TABOR or Zero?

Garren Shipley of the Northern Virginia Daily has an (as always) superb write up on Delegate Gilbert’s efforts to revive the Taxpayer Bill of Rights in Virginia:

Slowing economic growth combined with an overly optimistic revenue estimate led legislators to spend billions more than the state will collect in tax revenue this year.

The problem is deeper than that, according to Gilbert.

“The problem with the state budget crisis that we find ourselves right now is that the growth of the budget has grown far in excess of the needs of the citizens of the commonwealth of Virginia,” he said.

Both Democrats and Republicans have been part of the problem, Gilbert said.

Republicans have “prided ourselves in being able to stop tax increases, but that’s only half the equation,” he said.

“In years where we’ve had booming tax revenues, we’ve done what politicians collectively try to do — be all things to all people,” he said.

As drawn, the proposal would put a hard cap on tax revenue and budget growth at the rate of inflation and the rate of population growth combined.

“Those two markers are the most accurate measures of the true needs of how the budget should grow,” he said.

Taxes collected in excess of the growth limit would go two places — 75 percent would be refunded to individual taxpayers, with the balance deposited in the state’s “rainy-day” reserve fund.

Using Gilbert’s formula, Virginia’s budget would have been capped at about 28 percent growth from 2000 to 2006.

Real appropriations grew some 49 percent over the same period, according to data compiled by the Legislative Audit and Review Commission, the legislature’s investigative arm.

Certainly I think the proposal has a great deal of merit and puts government in the position it should be in: only spending the money it has and being, first and foremost, responsible to the people who are giving them that money in the first place. However, I have some concerns with the practical outcomes of the bill. In Colorado, which has had TABOR in place since 1992, we have seen a steady progression from red to blue, with many observers blaming TABOR, the thought being that it puts too great of a strain on essential services when people were looking for more, more, more. Certainly, though, I’d like to hear more about the proposal.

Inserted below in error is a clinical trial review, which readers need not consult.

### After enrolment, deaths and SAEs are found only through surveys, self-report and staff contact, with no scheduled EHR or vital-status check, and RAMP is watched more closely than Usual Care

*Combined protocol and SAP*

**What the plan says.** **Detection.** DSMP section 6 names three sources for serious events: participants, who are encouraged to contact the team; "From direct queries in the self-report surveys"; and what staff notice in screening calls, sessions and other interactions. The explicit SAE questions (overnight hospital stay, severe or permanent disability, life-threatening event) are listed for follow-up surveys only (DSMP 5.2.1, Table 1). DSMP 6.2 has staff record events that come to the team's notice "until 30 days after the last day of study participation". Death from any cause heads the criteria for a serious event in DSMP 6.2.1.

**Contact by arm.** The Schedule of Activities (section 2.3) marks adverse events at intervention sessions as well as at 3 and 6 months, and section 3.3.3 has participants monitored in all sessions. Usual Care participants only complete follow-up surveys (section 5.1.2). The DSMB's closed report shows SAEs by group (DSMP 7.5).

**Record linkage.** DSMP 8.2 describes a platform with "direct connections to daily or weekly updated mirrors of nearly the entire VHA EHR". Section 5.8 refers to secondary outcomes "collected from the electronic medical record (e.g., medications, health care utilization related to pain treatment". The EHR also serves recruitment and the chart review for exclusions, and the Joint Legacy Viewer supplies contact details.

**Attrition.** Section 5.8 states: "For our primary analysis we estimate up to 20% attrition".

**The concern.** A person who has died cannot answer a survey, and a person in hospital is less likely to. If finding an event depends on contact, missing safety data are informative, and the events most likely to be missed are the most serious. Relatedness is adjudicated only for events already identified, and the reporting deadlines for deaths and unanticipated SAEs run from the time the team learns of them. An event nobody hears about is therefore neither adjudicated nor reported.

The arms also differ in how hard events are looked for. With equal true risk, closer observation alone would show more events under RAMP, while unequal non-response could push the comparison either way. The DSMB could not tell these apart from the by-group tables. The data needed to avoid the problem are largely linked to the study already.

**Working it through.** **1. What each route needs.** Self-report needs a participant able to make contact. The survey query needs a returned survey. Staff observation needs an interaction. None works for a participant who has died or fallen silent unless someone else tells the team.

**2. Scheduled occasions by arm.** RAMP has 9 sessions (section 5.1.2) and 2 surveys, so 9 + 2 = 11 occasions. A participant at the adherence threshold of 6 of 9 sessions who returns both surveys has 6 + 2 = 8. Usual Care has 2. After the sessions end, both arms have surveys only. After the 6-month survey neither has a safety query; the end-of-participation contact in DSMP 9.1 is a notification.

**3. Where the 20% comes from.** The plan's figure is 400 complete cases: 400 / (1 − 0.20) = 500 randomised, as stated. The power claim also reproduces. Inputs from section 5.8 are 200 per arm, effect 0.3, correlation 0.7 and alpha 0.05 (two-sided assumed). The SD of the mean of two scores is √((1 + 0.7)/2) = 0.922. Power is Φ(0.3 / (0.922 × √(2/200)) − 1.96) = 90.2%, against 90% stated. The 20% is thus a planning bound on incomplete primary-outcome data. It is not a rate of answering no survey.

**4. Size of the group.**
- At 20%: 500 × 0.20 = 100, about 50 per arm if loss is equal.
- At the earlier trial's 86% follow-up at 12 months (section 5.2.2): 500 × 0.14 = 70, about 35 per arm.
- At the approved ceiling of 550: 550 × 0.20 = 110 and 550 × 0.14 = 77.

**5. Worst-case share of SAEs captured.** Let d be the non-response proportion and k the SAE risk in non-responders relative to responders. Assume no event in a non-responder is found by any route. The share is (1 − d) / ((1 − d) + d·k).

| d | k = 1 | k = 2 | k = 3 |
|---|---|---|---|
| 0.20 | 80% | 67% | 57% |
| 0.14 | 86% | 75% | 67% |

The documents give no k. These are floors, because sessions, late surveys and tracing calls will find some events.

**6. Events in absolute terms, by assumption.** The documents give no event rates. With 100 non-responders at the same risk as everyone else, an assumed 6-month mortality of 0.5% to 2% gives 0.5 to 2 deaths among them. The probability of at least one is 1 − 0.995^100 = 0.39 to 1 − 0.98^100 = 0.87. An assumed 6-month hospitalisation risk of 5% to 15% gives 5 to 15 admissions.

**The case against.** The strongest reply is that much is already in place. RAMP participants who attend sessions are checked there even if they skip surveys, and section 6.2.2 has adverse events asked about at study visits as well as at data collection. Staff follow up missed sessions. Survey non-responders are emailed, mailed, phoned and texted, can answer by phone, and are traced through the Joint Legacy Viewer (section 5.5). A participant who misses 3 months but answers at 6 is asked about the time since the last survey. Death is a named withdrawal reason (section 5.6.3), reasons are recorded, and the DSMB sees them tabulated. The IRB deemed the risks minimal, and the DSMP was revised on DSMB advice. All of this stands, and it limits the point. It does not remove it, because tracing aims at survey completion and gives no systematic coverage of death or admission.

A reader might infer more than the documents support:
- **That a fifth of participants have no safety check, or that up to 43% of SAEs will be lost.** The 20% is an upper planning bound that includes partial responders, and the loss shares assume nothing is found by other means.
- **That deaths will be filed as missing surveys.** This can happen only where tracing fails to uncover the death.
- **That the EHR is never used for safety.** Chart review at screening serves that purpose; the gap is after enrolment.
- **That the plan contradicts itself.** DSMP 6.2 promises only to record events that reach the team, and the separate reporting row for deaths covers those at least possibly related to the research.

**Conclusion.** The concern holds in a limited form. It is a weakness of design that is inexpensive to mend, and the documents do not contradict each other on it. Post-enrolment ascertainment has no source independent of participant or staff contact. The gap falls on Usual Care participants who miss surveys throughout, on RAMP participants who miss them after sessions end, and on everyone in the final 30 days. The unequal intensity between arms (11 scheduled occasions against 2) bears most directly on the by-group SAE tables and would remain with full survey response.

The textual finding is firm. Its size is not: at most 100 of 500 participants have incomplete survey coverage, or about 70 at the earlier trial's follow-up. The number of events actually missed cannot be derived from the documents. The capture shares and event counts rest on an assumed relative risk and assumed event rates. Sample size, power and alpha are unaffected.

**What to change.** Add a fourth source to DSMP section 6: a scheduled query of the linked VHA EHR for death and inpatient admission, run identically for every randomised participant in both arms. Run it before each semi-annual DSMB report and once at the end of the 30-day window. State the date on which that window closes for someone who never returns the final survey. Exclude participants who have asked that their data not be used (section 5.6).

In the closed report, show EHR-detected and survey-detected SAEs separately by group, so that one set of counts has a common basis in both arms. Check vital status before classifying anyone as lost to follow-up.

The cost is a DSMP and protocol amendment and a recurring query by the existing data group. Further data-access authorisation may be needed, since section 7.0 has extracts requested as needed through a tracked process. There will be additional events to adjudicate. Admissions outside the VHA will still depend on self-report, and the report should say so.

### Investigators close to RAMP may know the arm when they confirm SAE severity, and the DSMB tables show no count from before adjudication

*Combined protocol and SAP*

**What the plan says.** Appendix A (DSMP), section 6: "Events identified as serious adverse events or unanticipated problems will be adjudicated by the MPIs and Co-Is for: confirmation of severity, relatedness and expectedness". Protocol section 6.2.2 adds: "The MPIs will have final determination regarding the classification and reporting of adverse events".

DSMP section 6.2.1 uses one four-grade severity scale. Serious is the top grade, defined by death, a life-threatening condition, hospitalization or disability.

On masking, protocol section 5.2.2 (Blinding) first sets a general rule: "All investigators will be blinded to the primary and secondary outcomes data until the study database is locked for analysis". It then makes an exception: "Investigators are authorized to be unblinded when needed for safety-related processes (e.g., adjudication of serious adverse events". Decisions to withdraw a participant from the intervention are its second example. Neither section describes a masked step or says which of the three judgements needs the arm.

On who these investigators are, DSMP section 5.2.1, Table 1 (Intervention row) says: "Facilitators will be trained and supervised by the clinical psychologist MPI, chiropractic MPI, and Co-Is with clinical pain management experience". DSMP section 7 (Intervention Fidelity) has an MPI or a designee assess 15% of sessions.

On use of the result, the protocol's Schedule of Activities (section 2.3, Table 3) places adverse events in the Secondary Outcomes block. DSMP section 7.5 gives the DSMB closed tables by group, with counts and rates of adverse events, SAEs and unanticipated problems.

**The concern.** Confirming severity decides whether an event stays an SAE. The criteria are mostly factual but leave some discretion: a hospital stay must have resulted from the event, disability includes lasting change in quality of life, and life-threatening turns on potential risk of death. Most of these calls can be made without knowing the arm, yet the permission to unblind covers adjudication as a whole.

There is another budgetary bill that I DEFINITELY gung-ho about, though, and it’s also from Delegate Gilbert. That is HB2356, which would require that all future budget processes begin with zero-based principles. Simply put, that would mean that rather than just throwing another percent onto the budget each year, government departments would start at zero and fill in the blanks, meaning that departments would be required to justify each and every expenditure.

For those of you who aren’t familiar, “oversight” is not a word that most Richmond bureaucrats are not familiar with. Budget sessions don’t focus around the efficacy of individual programs but rather a department should get a 4% or a 5% increase, regardless of the performance of each and every program. This allows some absolutely ineffective and duplicative offices to continue their work unabated, as they are able to ride on the “essential” nature of other offices. Again, there are some questions here: Would legislators be able to effectively conduct the sort of oversight needed in the context of being part-time? I think that needs to be addressed; as it stands, though, I’m all in favor of anything that requires government officials to justify their existence. People have to do it in the private sector all the time–why not them?

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